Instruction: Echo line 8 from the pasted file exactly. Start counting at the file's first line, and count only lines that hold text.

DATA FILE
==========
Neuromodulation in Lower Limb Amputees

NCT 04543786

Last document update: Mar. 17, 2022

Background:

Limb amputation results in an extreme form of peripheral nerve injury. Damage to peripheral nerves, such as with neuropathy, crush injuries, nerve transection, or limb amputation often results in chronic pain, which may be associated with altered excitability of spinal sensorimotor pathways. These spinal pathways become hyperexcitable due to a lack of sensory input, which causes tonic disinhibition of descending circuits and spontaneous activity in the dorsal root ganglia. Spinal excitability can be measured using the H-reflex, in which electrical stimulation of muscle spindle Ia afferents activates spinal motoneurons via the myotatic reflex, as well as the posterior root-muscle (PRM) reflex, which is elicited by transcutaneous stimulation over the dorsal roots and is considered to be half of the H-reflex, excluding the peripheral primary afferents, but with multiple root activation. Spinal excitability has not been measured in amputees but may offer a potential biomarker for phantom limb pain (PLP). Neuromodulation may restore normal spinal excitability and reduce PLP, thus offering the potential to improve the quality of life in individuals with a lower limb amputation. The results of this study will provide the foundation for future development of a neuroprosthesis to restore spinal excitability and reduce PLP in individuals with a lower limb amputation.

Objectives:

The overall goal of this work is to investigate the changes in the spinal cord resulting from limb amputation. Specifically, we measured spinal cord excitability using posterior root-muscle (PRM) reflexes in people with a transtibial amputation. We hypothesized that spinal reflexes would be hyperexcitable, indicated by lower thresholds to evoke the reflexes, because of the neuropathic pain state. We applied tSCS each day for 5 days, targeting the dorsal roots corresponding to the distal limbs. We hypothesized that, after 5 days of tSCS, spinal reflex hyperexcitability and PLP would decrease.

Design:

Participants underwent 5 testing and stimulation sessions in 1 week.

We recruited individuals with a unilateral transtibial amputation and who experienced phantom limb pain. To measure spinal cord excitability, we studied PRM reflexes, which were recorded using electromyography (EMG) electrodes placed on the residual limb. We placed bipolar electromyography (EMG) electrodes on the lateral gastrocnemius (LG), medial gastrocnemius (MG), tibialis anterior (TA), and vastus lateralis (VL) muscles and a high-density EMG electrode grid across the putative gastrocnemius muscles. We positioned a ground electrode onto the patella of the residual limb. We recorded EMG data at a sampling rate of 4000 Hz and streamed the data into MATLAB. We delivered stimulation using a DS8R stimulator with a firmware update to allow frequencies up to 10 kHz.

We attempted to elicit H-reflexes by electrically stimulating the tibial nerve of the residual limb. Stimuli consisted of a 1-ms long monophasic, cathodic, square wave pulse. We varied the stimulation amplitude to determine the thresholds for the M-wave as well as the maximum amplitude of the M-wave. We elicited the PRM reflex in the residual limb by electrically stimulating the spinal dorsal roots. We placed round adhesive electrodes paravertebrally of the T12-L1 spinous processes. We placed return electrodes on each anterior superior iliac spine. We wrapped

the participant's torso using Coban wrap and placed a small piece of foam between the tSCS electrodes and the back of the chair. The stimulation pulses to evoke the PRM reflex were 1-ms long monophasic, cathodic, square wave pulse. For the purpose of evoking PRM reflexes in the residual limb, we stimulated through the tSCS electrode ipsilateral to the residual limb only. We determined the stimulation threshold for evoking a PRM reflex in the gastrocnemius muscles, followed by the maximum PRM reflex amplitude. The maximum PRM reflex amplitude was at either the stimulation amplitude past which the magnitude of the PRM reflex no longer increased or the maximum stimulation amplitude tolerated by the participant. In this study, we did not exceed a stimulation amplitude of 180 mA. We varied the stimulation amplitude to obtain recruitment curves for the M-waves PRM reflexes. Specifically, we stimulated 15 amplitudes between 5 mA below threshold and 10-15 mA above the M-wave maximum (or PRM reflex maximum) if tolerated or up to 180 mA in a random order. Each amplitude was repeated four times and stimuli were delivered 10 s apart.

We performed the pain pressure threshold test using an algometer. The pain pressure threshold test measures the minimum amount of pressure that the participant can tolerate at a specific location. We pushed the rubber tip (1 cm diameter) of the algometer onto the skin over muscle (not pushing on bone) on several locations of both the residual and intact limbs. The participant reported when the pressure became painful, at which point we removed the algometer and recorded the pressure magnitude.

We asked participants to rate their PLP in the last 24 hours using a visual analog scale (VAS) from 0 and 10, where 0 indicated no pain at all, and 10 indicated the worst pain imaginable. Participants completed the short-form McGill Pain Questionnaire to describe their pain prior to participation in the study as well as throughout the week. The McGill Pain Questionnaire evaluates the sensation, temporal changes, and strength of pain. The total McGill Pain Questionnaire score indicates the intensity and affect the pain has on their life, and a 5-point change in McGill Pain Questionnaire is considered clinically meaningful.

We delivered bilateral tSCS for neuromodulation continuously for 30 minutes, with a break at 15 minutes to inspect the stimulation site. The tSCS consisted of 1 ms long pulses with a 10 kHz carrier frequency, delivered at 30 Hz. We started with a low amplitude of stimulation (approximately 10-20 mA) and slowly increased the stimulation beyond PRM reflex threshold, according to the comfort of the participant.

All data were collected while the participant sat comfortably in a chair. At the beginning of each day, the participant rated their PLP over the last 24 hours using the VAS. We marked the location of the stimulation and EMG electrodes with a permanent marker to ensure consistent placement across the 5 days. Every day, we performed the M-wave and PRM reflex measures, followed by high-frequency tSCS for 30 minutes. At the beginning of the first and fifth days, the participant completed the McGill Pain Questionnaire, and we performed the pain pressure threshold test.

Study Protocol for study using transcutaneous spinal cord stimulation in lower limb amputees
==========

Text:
Design: